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A new study into cellists’ behaviour has identified two different reactions to performing on stage. Researchers at the University of Birmingham found that the musicians could be categorised as either ‘thrivers’ or ‘crumplers’ when placed in a performance environment.

In the study, 24 cellists had their left arms dotted with tiny reflective discs, so that motion-capture cameras could monitor the angles of their left elbows as they played. At the same time, their heart rate was monitored using special ear-clips, to record changes in their adrenaline level.

The results showed that all 24 cellists had much higher heart rates when performing in public compared with when performing alone. But when comparing the position of the left arms, the research team found that non-anxious cellists played with more open elbows, which generally helped them them to reach the high notes in the music they were playing. The more anxious players performed with a more closed elbow position. The team characterised these two groups as adrenaline ‘thrivers’ and ‘crumplers’ respectively.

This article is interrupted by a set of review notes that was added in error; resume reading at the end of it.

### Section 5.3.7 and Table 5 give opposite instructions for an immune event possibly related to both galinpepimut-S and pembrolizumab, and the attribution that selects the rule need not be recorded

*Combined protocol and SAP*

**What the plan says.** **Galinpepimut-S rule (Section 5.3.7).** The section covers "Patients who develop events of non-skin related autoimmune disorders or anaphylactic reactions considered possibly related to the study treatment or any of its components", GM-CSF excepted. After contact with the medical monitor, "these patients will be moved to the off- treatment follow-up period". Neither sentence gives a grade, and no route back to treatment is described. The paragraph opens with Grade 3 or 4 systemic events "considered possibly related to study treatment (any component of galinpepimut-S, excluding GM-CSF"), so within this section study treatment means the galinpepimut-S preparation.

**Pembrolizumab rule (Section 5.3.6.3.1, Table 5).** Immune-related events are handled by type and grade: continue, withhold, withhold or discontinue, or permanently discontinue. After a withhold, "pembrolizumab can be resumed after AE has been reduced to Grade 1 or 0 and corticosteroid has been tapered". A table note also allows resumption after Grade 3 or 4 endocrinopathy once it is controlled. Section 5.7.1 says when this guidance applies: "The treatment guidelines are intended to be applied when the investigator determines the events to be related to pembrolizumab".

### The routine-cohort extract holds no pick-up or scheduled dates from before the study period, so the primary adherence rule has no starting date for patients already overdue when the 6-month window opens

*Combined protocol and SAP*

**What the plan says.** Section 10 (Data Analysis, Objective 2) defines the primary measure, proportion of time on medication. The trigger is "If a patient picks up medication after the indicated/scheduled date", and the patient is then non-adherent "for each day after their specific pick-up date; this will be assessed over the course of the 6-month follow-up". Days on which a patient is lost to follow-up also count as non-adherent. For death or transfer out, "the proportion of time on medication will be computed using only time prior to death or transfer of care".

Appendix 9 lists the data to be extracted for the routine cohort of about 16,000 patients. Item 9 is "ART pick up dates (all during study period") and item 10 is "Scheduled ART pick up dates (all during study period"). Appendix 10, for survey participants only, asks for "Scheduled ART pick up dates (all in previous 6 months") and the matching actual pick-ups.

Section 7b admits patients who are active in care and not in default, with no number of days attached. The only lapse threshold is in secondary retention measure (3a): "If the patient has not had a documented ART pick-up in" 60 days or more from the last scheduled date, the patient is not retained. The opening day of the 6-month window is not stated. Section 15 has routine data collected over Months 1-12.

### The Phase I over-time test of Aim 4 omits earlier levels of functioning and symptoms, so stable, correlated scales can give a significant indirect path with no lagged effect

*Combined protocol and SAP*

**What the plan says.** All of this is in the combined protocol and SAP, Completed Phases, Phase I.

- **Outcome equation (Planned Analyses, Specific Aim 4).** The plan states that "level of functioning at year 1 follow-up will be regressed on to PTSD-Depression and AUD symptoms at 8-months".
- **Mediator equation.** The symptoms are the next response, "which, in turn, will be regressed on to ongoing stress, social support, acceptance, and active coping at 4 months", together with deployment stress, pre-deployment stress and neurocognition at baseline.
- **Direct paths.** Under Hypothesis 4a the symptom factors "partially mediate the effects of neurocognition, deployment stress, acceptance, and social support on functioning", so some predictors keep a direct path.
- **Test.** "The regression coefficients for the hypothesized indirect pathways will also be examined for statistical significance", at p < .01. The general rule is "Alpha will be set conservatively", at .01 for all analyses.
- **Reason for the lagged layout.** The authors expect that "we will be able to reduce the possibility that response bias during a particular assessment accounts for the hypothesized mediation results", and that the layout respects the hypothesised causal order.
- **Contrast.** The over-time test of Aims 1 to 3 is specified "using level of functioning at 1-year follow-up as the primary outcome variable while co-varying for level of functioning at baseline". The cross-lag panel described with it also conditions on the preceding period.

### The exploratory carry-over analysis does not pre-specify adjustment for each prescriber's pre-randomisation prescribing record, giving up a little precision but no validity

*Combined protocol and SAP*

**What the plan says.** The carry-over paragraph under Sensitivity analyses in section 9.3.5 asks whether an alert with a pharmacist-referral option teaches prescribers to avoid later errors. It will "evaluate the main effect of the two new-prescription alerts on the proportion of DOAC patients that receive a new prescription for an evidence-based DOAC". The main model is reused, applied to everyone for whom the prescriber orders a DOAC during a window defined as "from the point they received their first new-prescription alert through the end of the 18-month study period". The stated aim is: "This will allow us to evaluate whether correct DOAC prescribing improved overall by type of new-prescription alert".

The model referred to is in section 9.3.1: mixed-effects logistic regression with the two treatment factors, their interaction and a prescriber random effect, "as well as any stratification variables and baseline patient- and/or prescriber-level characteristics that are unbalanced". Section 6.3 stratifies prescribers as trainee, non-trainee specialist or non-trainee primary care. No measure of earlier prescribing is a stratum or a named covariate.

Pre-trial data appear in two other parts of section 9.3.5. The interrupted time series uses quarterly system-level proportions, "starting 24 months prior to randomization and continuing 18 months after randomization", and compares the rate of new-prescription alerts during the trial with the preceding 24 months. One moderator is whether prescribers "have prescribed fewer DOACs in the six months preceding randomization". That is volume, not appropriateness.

The research also found that in the presence of an audience, the cellists tended to become less variable in their left-arm shifting movements, and played more closely to the metronome beat.

The report concluded that a change in adrenaline levels is not necessarily an indication of stage fright, and in fact can be beneficial to a player. The authors also suggested that symptoms such as a racing heart and sweaty palms should be termed ‘performance arousal’.

Cellist Adrian Bradbury, a tutor at London’s Royal Academy of Music and co-author of the paper, said, ‘We would be interested to see if these behavioural findings are replicated in other disciplines, for example sport. And it would be fascinating to judge performance anxiety therapies by testing their success rates using this motion-capture technology.’

'This short video (without sound) is a representation of data collected during the performance of one of the participants. The ball in the top left represents sweat levels (galvanic skin response) – the redder the ball, the more sweat on the cellist's fingers. The red box in the top right represents the participant’s heart rate. The skeleton is a reconstruction of the cellist’s movements as detected by the motion-capture technology. The music the participant was playing is shown in the bottom right' – Adrian Bradbury

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